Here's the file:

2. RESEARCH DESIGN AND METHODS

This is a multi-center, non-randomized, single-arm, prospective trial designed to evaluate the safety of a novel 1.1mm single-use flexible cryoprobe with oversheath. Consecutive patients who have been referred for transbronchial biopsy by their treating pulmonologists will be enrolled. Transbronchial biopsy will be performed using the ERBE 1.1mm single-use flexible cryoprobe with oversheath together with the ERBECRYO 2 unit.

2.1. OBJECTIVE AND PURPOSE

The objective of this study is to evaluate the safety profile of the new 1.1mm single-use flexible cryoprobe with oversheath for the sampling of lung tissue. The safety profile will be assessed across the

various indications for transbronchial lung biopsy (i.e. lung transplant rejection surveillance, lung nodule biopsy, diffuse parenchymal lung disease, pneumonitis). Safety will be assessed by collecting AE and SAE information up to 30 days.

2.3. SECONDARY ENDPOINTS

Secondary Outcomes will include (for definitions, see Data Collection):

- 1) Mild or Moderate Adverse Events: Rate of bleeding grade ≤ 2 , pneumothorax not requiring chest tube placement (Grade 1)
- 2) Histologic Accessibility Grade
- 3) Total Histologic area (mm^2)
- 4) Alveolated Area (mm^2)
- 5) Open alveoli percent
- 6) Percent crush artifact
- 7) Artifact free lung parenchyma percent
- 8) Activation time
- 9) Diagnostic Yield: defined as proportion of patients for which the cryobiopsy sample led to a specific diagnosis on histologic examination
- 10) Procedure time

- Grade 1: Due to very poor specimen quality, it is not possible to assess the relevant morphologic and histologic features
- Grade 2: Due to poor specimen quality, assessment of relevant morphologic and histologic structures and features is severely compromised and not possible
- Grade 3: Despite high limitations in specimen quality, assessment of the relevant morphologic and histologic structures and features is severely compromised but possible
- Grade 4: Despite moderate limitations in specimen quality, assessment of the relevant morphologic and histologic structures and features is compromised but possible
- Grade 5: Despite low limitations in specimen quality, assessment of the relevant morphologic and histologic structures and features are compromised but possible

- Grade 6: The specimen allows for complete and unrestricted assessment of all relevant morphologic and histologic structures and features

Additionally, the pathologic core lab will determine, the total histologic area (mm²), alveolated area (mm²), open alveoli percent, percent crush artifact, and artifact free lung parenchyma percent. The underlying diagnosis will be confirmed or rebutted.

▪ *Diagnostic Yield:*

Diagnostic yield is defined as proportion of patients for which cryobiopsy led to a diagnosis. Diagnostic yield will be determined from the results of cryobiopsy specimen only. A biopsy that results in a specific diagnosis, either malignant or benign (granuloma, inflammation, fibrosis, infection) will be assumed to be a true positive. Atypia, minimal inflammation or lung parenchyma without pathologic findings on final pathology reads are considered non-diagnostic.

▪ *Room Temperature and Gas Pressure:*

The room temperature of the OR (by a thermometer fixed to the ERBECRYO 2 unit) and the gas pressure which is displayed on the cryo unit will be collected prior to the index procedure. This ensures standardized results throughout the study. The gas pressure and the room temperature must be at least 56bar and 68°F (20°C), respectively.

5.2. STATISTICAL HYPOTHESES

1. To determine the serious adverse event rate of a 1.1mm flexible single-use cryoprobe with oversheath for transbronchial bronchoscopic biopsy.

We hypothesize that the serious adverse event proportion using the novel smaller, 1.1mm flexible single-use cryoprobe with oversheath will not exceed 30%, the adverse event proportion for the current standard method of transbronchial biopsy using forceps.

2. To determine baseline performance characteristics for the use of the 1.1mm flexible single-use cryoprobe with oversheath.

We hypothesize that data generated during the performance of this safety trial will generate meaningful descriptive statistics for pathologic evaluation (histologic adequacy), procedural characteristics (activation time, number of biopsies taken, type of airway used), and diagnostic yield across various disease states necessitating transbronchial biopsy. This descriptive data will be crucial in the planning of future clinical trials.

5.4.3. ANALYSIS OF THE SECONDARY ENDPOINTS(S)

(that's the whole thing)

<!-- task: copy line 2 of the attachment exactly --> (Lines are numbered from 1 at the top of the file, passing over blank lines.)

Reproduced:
This is a multi-center, non-randomized, single-arm, prospective trial designed to evaluate the safety of a novel 1.1mm single-use flexible cryoprobe with oversheath. Consecutive patients who have been referred for transbronchial biopsy by their treating pulmonologists will be enrolled. Transbronchial biopsy will be performed using the ERBE 1.1mm single-use flexible cryoprobe with oversheath together with the ERBECRYO 2 unit.